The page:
Magnificent Mangosteens Make Tasty Chutney

When mangosteens are in season, from May to September, I can’t wait to get my hands on some. I know that these exotic treats, sometimes called purple mangosteen, will soon be gone. These beautiful little fruits are about the size of a baseball. Dark purple in color, they have a tough outer shell. The top is crowned with small green leaves and the bottom is stamped with a flowerlike shape. They almost look manufactured, but this is how God makes them.

You have to carefully cut a line around the tough outer pericarp—the fruit wall—with a sharp knife. The pericarp is about a quarter of an inch thick. Once you’ve made a line along its equator, you can pull the two halves of the mangosteen apart to reveal a soft, snowy white interior that is clearly segmented. The largest segment contains a seed, and sometimes the smaller segments contain one also. The juicy flesh is like a pear or a peach with more floral tones. I like to eat the fresh fruit on its own, but I also use the pulp to concoct fun recipes.

The flesh of the mangosteen has anti-inflammatory properties and is full of antioxidants, including the FoodTrient vitamin C. Mangosteen rinds contain xanthones, which kill cancer cells in the lab. More tests are being done with animals and humans to see if the xanthones can work as well when ingested.

My fruit purveyor ships fresh mangosteens from Southeast Asia, but you can purchase them online at Some companies manufacture mangosteen drinks and add the ground pericarp to mangosteen juice. If the juice is more pink than white, you know the pericarp was added. Mangosteen supplements are widely available. These mostly contain the pink pericarp, dried and ground.

Another exotic fruit that I love to eat is rambutan (also available at These Malaysian fruits, which mean “hair” (rambut), look like small, red, hairy monsters. The somewhat rubbery brownish-red outer shell is peeled away to reveal a white, moist oval that is very similar to a lychee. It’s sweet, juicy, and subtle in flavor, not unlike the mangosteen. Rambutans are botanically related to lychees. They contain the vitamin C, iron, and phosphorous. Vitamin C helps the body resist infection, helps prevent cataracts, and aids in tissue regeneration to keep your skin young and fresh looking. Vitamin C also reduces the risk of some cancers and stroke. Sufficient iron intake ensures that your red blood cells are distributing enough oxygen to your tissues. Phosphorous helps muscles contract, builds protein, and keeps nerves functioning properly.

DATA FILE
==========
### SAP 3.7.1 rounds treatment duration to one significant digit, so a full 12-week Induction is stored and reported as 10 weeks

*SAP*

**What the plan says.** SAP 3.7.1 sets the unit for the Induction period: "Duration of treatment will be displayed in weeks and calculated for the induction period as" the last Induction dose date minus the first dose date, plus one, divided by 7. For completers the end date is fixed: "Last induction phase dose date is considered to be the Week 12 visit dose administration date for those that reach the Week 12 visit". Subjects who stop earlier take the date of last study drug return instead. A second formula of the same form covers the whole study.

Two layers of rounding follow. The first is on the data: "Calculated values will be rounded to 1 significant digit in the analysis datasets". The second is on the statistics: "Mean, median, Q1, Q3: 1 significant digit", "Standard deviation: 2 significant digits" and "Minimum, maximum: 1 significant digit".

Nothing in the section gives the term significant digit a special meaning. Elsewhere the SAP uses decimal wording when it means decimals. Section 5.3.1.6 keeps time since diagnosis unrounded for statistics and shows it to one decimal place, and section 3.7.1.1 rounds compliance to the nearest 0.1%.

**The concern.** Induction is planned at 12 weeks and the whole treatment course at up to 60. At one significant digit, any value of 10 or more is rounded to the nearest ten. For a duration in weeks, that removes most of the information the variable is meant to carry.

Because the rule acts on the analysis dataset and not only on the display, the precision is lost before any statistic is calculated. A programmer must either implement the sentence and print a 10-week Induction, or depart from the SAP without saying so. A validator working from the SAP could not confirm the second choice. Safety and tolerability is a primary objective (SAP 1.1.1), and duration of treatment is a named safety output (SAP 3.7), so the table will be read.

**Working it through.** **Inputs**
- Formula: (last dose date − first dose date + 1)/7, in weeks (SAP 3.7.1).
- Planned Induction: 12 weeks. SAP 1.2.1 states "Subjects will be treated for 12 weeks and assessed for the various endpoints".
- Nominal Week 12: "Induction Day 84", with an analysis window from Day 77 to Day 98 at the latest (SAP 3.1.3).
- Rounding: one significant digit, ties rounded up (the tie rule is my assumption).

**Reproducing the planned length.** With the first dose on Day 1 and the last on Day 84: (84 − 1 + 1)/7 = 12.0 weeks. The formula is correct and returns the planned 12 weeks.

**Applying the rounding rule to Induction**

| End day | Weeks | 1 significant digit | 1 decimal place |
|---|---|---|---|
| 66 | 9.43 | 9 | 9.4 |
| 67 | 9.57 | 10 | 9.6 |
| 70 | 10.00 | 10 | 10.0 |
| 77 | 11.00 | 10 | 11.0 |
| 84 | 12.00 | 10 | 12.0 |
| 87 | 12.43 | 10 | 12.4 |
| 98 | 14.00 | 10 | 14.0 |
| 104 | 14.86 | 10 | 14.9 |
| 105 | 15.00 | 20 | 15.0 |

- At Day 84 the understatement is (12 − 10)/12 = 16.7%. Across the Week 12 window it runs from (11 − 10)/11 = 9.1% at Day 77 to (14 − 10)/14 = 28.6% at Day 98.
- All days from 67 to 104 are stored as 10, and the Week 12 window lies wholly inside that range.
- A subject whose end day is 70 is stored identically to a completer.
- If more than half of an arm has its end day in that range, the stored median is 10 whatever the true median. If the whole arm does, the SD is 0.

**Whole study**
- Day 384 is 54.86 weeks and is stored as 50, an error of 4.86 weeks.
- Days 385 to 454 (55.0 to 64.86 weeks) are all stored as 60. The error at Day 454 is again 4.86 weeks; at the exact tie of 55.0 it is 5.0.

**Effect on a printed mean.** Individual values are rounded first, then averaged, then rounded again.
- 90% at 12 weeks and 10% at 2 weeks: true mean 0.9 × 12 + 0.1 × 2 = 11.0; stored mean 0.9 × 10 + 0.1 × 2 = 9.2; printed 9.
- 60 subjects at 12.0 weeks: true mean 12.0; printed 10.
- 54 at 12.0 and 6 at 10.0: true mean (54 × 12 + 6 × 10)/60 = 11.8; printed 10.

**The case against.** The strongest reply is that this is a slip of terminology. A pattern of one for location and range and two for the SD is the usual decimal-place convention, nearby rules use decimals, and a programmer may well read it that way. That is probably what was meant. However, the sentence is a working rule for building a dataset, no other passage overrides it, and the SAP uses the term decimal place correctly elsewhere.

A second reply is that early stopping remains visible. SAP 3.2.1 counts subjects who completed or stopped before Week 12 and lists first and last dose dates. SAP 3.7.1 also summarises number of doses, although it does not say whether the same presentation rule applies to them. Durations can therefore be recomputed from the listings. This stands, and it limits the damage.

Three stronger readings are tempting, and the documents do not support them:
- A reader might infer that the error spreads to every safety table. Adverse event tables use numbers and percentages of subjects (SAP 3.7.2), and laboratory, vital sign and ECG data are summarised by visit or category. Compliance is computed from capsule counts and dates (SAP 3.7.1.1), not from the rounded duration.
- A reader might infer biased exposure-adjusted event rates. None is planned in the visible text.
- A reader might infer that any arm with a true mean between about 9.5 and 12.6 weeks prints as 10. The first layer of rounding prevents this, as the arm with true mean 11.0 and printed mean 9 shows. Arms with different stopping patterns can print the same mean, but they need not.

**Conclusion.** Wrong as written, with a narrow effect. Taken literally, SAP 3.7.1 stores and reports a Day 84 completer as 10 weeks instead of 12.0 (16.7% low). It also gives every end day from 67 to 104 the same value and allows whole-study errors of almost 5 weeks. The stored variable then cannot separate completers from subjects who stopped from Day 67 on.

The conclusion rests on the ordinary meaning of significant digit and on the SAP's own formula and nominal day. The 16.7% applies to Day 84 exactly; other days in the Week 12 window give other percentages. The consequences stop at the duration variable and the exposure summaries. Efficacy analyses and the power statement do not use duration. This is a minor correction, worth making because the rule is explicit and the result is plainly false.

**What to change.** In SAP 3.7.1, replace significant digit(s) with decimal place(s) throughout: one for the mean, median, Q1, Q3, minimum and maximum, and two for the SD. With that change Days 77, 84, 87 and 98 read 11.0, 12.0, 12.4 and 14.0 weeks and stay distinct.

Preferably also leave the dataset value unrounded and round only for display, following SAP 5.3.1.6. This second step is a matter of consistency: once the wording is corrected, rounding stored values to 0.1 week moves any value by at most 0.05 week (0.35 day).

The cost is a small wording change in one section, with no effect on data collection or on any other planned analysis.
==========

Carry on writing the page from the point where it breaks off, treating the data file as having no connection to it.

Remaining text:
I created a chutney recipe for mangosteen pulp that can work equally well with rambutan pulp. This chutney can be served with cheese and crackers, spread on burgers, or served alongside spicy Indian dishes. The onions supply quercitin, an immune-booster. The ginger can alleviate inflammatory conditions. If exotic fruits are hard to find in your area, try substituting pears.

Mangosteen Chutney


½ cup diced onion
2 Tbsp. minced fresh ginger
1 tsp. minced fresh garlic
1 Tbsp. sunflower oil
¼ cup raw or natural brown sugar
¼ cup apple-cider vinegar
1½ cups mangosteen pulp (from about 6–8 mangosteens)
1 tsp. Chinese five-spice powder
¼ tsp. white pepper
1 bay leaf


1.  Cook onion, garlic, and ginger in sunflower oil over medium heat for about 3 minutes, or until onions are translucent.

2.  Add sugar and continue cooking another minute or so until the mixture is sticky.

3.   Deglaze the pan by adding the vinegar and scraping down the sides of the pan to remove any sticky bits.

4.  Add mangosteen pulp and the rest of the ingredients. Turn down the heat to low and simmer for about 30 minutes, stirring often, until the chutney is thick and bubbly.

Serves 2–4


About Grace O

Grace O has been cooking and baking professionally and recreationally all of her adult life. As a child in Southeast Asia, she learned the culinary arts by her mother’s side in her family’s cooking school. She became so well versed in hospitality and the culinary arts, she eventually took over the cooking school and opened three restaurants. She is widely credited with popularizing shrimp on sugar-cane skewers and being one of the first culinarians to make tapas a global trend. She has cooked for ruling families and royalty. Grace O’s move to America precipitated a career in healthcare, inspired by her father, who was a physician. Twenty years and much hard work later, she operates skilled nursing facilities in California. Grace O strives to create flavorful food using the finest ingredients that ultimately lead to good health. Her recipes, although low in saturated fat, salt, and sugar, are high in flavor. Grace employs spices from all over the world to enliven her dishes, creating food that is different and delicious. She believes that food can be just as effective at fighting aging as the most expensive skin creams. And since she’s over 50 herself, she’s living proof of that.
What Do FoodTrients Do?
anti-inflamatory Anti-Inflammatory

Reduces inflammation process in cells, tissues, and blood vessels, helping to slow aging and reduce risk of long-term disease.

anti-oxidant Anti- oxidant

Prevents and repairs oxidative damage to cells caused by free radicals.

immunity-booster Immunity Boosters

Support the body’s resistance to infection and strengthen immune vigilance and response.

mind Mind

Enhancers encourage vibrant skin and hair and improve mood and mental agility.

disease-preventing Disease Prevention

Reduces risk factors for common degenerative and age-related diseases.